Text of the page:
Louise, I find your husband's attitude toward your home country extremely chauvinistic and you have every right to be upset and to demand that he stop.
My husband is British and but we live here in the U.S. Generally, I have no problem with his criticisms; I, too, am critical of many aspects of life in the U.S. But recently he was seriously bashing my hometown, Detroit, where we live. To make a point, I said, "God, Newcastle [his hometown] is such a sh*&hole! Who would ever want to live there?!" I don't think he got how his criticisms were too personal until I said that, and then he apologized. Since then, he's actually praised Detroit a bit.
I'm tempted to say that all this will change if your dh moves to Venezuela; how could he possibly live with his preconceptions when he is actually living there? But having lived abroad for a number of years, I knew people who were really ignorant and critical of the country where I lived (Taiwan). So I guess what I'm saying is, it's important that you reach and understanding and let him know that in no uncertain terms may he say ignorant, offensive things about your home.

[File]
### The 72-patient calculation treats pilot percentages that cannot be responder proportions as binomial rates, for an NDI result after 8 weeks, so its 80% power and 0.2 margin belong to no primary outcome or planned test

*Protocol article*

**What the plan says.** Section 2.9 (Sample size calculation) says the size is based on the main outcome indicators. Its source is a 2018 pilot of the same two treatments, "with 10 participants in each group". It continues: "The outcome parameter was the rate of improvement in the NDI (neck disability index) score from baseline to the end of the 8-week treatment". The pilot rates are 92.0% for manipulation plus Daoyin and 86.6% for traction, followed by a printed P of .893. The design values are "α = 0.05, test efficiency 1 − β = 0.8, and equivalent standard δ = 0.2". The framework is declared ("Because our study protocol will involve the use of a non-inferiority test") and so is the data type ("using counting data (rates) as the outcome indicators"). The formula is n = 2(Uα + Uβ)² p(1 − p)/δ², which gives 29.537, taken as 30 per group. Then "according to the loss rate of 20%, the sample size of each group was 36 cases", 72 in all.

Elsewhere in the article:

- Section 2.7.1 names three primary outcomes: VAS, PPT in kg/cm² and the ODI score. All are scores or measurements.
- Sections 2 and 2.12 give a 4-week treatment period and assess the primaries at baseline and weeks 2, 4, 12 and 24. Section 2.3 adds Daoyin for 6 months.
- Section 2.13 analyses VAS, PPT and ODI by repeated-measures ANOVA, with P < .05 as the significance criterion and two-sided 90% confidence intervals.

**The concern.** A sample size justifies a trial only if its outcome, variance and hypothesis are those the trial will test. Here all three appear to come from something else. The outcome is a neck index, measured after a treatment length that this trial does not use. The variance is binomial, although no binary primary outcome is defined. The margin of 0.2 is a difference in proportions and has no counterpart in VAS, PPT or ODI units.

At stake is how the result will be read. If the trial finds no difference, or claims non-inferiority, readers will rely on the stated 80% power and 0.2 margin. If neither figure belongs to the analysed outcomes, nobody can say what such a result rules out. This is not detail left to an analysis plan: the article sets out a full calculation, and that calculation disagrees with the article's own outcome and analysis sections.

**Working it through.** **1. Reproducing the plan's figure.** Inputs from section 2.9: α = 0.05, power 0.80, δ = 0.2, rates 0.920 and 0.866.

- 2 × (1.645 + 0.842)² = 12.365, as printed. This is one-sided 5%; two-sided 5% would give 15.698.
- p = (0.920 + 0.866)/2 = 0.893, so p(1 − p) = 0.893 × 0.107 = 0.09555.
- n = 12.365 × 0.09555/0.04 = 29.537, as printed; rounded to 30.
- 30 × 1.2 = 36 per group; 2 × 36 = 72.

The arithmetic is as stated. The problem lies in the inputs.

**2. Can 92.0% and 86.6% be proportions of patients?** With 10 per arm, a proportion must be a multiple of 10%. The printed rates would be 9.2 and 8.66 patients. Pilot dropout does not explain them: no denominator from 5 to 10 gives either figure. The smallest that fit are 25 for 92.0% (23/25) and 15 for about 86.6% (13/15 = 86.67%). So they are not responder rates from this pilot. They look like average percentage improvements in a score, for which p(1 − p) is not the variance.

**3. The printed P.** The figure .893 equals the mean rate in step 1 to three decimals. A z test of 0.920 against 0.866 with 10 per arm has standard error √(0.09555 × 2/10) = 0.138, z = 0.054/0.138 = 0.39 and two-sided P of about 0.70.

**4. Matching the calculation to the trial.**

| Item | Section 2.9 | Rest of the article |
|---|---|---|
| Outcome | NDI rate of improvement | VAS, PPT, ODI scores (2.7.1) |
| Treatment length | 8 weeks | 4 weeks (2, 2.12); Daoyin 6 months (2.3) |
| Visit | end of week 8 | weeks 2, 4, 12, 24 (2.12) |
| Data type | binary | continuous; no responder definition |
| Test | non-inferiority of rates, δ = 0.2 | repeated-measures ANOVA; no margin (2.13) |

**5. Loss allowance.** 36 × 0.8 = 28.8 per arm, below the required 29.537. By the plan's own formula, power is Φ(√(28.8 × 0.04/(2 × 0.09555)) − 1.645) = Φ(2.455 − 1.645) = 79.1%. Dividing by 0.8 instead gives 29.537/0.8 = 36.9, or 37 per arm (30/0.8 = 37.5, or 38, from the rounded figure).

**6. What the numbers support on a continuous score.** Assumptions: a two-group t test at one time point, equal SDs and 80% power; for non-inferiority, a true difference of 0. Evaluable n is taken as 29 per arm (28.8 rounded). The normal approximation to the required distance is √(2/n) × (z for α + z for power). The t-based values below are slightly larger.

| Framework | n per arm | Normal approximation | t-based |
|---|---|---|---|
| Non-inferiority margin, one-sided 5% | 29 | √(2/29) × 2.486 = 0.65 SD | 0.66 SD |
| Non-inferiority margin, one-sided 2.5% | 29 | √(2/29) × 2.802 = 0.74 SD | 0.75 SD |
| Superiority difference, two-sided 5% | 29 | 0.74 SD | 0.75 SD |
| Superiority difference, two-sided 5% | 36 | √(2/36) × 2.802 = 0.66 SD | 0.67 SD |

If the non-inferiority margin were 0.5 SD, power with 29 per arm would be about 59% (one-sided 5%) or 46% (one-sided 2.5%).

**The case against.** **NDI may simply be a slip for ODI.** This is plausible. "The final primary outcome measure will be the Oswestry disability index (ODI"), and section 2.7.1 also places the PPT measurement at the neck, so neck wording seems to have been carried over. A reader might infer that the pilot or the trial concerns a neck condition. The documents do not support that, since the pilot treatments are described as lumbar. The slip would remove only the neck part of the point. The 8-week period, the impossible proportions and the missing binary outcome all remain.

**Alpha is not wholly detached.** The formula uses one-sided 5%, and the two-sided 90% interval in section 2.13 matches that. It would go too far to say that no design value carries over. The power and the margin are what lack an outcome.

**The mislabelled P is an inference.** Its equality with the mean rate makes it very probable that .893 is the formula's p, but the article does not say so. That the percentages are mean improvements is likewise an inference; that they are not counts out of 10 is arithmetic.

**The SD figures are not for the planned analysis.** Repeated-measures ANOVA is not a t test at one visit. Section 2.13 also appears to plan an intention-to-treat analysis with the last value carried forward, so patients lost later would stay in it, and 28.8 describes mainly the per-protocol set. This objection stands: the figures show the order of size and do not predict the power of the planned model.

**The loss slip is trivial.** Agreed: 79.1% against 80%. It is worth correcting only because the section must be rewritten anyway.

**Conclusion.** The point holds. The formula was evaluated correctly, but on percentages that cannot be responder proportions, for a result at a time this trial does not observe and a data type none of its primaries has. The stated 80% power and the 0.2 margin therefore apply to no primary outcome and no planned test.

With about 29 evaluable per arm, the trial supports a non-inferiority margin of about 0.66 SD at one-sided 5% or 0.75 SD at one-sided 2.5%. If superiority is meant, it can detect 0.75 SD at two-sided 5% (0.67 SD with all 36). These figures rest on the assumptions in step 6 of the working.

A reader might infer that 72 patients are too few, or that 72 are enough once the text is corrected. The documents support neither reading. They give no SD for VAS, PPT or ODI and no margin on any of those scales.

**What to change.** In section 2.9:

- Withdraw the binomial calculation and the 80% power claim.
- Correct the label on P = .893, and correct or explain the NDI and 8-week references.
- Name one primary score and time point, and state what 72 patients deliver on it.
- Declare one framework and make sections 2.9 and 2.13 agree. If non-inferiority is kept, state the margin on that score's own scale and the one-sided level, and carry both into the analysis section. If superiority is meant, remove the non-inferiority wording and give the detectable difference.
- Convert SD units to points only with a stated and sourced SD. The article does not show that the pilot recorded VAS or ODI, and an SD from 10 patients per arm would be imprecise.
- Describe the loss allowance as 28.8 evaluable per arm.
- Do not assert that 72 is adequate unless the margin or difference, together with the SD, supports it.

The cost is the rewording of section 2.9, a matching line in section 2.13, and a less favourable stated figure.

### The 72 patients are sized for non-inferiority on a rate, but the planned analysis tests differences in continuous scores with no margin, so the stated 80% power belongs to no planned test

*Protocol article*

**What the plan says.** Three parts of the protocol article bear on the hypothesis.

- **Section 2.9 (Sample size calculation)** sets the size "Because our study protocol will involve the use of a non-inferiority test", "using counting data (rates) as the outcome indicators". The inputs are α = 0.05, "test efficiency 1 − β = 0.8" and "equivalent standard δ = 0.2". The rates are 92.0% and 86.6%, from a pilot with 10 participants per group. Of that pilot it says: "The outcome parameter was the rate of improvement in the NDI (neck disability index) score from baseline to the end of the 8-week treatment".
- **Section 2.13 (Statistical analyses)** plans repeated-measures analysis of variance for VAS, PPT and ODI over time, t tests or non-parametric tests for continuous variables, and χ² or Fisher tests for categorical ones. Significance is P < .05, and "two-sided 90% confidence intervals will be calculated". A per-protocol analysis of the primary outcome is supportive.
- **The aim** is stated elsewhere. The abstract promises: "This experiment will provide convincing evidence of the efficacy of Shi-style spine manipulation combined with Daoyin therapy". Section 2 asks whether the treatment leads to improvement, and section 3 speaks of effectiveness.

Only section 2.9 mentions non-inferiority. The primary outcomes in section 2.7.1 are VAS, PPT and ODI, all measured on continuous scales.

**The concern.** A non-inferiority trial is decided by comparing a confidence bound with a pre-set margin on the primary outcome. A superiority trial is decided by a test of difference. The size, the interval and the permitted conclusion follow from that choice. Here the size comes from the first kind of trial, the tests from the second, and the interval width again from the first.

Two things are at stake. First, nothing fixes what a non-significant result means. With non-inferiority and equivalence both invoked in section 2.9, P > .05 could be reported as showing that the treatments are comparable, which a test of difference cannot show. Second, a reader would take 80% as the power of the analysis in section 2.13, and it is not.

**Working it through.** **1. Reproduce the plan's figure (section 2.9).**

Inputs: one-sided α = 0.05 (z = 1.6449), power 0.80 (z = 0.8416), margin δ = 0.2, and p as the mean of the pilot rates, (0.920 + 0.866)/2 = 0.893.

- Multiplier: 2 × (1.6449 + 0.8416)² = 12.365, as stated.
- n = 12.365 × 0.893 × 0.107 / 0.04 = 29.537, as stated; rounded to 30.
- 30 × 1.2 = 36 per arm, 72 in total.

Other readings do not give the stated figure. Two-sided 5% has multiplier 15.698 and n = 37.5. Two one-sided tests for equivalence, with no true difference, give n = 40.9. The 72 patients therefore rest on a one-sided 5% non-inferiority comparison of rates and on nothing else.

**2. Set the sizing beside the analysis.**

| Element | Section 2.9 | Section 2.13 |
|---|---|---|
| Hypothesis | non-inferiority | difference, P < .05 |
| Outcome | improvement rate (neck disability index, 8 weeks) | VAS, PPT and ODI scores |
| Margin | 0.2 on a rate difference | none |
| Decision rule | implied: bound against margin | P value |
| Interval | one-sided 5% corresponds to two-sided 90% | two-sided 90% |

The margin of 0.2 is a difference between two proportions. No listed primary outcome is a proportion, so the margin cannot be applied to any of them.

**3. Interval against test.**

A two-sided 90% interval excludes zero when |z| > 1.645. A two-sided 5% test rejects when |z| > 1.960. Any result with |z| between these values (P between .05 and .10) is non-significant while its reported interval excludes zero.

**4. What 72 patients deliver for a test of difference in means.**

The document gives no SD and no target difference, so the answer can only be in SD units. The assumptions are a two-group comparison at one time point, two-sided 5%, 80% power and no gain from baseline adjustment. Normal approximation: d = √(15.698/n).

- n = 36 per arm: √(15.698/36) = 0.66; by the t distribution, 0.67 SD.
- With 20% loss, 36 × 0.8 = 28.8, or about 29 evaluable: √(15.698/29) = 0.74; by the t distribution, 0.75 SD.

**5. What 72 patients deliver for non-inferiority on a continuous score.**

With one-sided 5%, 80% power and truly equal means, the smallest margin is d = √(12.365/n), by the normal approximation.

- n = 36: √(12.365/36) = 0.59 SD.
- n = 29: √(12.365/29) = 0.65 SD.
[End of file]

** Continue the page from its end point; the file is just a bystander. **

Your situation has reminded me of a David Sedaris book, "Me Talk Pretty One Day." It is a (hilarious) series of essays on his moving to France from the U.S. and his thoughts and experiences there. One thing that he said that I *so* related to from traveling abroad as a very young woman (19) was the realization that America (substitute Canada in your dh's case) is not number one, that other countries are patriotic, too, or as, David Sedaris writes (paraphrased), "other countries have mottos, too, none of which are, 'We are number 2.'" The book is riotously funny and maybe reading it would be a way for your husband to realize his ignorance and begin to be more open-minded...?